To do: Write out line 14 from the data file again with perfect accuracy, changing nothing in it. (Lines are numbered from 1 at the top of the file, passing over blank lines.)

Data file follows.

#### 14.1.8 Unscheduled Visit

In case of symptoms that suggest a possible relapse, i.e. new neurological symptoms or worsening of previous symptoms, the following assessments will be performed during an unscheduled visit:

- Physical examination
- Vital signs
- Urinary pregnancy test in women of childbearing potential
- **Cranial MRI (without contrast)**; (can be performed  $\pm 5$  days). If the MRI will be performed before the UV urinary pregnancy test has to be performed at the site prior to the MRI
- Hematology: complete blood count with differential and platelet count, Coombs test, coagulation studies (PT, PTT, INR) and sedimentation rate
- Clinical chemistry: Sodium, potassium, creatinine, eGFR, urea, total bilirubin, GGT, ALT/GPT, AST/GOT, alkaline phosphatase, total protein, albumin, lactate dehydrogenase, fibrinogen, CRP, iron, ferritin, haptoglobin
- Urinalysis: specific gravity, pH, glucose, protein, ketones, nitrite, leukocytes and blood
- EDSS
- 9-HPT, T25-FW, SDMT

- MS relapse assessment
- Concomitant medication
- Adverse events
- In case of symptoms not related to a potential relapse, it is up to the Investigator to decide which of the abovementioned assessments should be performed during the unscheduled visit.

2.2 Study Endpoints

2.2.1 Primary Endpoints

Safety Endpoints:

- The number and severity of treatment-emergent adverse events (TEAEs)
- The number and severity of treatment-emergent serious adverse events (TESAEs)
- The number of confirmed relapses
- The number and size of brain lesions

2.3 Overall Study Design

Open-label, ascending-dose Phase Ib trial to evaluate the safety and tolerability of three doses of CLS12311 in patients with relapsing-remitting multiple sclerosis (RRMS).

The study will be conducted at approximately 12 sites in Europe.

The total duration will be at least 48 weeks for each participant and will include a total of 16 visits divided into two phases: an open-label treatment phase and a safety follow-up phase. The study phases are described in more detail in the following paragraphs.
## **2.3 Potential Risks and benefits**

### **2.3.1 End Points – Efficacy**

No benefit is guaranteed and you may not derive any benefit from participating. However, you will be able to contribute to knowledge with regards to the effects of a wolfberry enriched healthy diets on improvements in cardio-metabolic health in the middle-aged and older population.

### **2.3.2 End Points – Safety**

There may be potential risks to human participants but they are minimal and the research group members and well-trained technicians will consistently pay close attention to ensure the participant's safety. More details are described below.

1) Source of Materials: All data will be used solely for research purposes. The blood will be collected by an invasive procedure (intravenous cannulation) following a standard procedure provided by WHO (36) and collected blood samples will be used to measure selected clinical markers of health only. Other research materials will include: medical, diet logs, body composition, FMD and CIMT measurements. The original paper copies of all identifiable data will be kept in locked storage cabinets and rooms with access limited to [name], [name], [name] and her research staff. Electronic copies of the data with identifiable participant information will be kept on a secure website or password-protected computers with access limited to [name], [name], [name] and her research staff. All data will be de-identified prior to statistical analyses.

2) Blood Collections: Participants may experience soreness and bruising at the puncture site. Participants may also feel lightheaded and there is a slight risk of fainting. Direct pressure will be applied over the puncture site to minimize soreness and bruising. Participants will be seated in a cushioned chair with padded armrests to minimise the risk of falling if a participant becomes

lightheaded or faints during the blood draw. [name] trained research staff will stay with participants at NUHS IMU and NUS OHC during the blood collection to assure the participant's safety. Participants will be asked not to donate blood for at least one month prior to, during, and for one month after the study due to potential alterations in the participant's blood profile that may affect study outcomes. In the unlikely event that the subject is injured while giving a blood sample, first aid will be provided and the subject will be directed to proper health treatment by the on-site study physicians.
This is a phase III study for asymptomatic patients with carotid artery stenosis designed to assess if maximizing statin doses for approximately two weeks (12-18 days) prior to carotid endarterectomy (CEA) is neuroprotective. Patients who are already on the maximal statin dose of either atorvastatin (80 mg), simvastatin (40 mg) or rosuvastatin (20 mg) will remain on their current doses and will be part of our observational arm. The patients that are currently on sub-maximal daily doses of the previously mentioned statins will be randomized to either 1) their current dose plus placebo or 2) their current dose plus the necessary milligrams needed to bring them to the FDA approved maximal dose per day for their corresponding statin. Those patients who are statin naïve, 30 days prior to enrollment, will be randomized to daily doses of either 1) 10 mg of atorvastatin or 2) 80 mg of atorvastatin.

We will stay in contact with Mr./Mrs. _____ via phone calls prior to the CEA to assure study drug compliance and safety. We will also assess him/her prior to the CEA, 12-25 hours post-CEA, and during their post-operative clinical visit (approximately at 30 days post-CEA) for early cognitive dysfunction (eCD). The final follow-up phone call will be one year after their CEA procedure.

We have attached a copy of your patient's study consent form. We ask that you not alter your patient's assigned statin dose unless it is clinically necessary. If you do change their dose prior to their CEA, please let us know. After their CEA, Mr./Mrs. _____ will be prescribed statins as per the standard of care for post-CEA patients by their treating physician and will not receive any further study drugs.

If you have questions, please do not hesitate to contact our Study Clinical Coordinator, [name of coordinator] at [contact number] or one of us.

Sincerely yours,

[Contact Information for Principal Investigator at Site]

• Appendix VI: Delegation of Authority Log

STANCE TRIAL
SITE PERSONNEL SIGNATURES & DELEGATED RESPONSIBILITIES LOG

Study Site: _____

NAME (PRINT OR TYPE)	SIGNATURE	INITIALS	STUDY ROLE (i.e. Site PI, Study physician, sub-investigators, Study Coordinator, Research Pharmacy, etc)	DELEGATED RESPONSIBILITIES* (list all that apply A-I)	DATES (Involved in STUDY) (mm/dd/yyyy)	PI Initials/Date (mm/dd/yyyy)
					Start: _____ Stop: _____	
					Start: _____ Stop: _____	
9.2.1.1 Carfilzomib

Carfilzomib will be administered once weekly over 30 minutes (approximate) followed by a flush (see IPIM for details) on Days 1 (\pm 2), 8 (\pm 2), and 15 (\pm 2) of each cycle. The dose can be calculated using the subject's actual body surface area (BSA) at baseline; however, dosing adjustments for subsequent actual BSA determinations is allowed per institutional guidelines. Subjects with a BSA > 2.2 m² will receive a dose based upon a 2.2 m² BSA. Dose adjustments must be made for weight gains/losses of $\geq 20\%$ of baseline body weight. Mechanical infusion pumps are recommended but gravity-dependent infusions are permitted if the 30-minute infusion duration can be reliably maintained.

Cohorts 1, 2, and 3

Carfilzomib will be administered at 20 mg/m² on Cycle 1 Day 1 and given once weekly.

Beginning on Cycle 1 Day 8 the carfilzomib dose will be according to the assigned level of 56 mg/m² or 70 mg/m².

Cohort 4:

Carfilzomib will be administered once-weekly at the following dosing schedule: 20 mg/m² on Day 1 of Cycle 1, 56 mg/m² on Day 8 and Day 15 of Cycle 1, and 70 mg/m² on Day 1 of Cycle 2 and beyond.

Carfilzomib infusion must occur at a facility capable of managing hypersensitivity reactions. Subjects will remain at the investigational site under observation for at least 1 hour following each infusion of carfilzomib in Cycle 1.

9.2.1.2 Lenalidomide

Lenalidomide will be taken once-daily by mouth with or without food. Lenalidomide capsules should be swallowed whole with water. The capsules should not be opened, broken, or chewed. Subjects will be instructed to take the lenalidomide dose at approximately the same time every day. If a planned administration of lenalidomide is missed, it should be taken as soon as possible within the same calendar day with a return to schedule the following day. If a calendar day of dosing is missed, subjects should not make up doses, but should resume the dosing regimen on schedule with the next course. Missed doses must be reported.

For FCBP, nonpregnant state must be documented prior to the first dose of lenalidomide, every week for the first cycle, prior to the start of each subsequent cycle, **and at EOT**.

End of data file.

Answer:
- Adverse events